As concern about the misuse of opioid pharmaceuticals increases and interest in the medicinal use of cannabis continues to grow, a new medicinal agriculture research hub planned for La Trobe University’s campus in Melbourne will help provide some answers.
To follow is an excerpt from an article that appeared in The Australian.
You can read the original here.
The $27 million initiative will be led by Tony Bacic, a plant biochemist who has worked extensively with industry, who says the research and industry collaboration has the potential to develop solutions to help thousands of people living with chronic medical conditions.
The ARC Research Hub for Medicinal Agriculture would be a “centre of excellence that can provide the research and the training that underpins this industry”, Professor Bacic said.
Funded by the federal government, La Trobe University and other industry and education partners, the hub would be a collective effort.
While medicinal cannabis is a growth industry in Australia, with clinical trials under way and licences issued for cultivation, the opiate industry has been established for many years and Tasmanian poppy farmers grow almost half the world’s supply of the raw ingredient in opiate painkillers.
But with profits threatened by increasing regulation leading to a decline in opioid use, poppy growers also have had to deal with biological problems, such as an outbreak of downy mildew.
Professor Bacic said research was needed to build the poppy’s disease resistance, resistance that could benefit from a poppy breeding program.
Meanwhile, building from a slow start, the medicinal cannabis industry has started to find traction in Australia. Yet trial results had been mixed and doctors remained reluctant to prescribe medical cannabis, he said, because there was no real way of guaranteeing the quality of the product.
“The whole basis for establishing this centre is that we will actually be producing material with a defined composition, and then tests can be done on model systems to ensure that it does actually have the effect that it’s claimed to have.”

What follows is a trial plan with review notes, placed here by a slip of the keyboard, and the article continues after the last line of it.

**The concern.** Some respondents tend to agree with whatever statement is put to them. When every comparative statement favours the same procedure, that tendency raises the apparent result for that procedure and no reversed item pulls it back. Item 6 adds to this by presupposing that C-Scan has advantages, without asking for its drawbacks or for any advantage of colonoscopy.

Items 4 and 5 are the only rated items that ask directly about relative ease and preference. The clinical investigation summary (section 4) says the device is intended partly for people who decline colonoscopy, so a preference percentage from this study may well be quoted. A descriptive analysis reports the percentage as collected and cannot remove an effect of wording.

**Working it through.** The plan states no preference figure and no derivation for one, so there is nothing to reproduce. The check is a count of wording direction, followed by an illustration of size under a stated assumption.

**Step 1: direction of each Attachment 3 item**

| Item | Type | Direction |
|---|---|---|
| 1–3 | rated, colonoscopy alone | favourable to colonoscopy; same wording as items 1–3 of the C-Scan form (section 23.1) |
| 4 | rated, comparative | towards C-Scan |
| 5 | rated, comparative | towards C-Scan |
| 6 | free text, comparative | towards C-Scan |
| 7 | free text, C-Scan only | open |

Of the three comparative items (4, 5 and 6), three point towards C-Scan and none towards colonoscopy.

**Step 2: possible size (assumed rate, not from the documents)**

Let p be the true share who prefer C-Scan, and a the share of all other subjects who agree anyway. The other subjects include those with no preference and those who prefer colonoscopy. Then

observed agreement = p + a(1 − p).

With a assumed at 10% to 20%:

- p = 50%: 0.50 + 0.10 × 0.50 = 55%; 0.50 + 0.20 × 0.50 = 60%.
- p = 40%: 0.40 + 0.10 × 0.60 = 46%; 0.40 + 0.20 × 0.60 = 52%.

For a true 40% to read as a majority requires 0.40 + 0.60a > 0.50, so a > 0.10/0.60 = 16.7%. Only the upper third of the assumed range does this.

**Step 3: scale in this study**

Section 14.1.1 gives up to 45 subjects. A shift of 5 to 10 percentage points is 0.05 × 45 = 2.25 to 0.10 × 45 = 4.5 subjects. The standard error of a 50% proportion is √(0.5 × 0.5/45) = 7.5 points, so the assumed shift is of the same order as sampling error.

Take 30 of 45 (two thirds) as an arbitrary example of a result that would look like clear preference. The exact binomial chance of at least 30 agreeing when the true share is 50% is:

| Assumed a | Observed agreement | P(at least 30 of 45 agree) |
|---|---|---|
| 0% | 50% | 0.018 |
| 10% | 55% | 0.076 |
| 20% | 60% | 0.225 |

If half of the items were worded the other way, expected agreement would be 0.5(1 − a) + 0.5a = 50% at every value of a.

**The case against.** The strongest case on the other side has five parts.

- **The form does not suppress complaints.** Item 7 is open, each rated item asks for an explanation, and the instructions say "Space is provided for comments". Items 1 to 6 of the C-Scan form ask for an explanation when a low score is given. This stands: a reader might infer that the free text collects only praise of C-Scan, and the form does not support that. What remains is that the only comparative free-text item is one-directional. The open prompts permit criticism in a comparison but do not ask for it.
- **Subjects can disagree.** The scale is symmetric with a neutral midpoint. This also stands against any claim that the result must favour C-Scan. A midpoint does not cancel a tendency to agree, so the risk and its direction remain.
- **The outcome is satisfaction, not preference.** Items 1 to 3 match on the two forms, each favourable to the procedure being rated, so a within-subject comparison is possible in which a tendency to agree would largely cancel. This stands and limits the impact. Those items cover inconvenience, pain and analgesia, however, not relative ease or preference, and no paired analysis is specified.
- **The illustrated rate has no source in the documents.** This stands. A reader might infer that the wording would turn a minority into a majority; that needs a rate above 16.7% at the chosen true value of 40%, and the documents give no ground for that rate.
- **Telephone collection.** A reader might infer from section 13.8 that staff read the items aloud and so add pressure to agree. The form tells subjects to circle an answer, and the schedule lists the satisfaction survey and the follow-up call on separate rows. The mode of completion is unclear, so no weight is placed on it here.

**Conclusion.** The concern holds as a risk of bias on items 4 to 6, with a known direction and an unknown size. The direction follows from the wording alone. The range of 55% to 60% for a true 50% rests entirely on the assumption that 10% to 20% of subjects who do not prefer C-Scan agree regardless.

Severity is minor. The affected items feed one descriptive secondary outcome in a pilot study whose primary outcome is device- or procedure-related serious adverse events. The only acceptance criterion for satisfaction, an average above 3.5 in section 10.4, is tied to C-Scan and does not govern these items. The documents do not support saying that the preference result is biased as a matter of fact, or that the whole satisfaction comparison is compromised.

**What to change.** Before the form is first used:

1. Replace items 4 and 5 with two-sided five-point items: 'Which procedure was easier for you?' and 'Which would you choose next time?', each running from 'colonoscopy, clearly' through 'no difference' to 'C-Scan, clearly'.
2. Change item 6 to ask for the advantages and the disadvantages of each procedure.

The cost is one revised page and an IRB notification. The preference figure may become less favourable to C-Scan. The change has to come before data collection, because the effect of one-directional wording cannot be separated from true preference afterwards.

“What we want to do is grow the cannabis under controlled conditions, produce a purified compound of known composition, and put that into test systems to test it in terms of its efficacy, in terms of pain relief and in terms of being able to address a disease model.”
As well as concentrating on research, he said, the hub would have a substantial training element. “If the industry is to expand it needs a skilled workforce,” he said, listing plant scientists, agronomists, molecular and cell biologists, extraction chemists as some of the specialists who could benefit from the training. The hub is expected to begin operations early next year, then scale up during the ensuing 12 to 18 months.
Federal Education and Training Minister Simon Birmingham said the hub would be a step forward for the nation’s developing medicinal agriculture industry.
“This is about injecting knowledge at all parts of the supply chain, from producers to manufacturers and exporters, to ensure they have the tools to develop and expand their enterprises,” Senator Birmingham said.
La Trobe University vice-chancellor John Dewar said the hub would position Australia as a world leader in the field.
“The new ARC Research Hub for Medicinal Agriculture will combine La Trobe’s exceptional research capabilities in the fields of agricultural and biomedical sciences with the capabilities of our research and industry partners to provide a much-needed evidence base around the growth and use of medicinal plants such as cannabis,” Professor Dewar said.